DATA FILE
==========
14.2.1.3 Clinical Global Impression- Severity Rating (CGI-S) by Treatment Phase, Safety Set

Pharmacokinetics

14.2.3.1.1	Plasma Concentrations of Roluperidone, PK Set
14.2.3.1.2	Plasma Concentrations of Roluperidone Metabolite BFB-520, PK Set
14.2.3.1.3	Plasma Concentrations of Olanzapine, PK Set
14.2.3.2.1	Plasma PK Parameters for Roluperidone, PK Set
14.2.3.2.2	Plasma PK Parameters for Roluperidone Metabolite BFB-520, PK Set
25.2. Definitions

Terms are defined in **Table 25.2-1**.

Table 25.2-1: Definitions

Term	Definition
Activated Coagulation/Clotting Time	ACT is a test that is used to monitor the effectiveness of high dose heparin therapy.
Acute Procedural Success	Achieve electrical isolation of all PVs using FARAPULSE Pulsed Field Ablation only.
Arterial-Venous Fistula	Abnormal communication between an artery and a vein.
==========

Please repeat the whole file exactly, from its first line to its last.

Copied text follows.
14.2.1.3 Clinical Global Impression- Severity Rating (CGI-S) by Treatment Phase, Safety Set

Pharmacokinetics

14.2.3.1.1	Plasma Concentrations of Roluperidone, PK Set
14.2.3.1.2	Plasma Concentrations of Roluperidone Metabolite BFB-520, PK Set
14.2.3.1.3	Plasma Concentrations of Olanzapine, PK Set
14.2.3.2.1	Plasma PK Parameters for Roluperidone, PK Set
14.2.3.2.2	Plasma PK Parameters for Roluperidone Metabolite BFB-520, PK Set
25.2. Definitions

Terms are defined in **Table 25.2-1**.

Table 25.2-1: Definitions

Term	Definition
Activated Coagulation/Clotting Time	ACT is a test that is used to monitor the effectiveness of high dose heparin therapy.
Acute Procedural Success	Achieve electrical isolation of all PVs using FARAPULSE Pulsed Field Ablation only.
Arterial-Venous Fistula	Abnormal communication between an artery and a vein.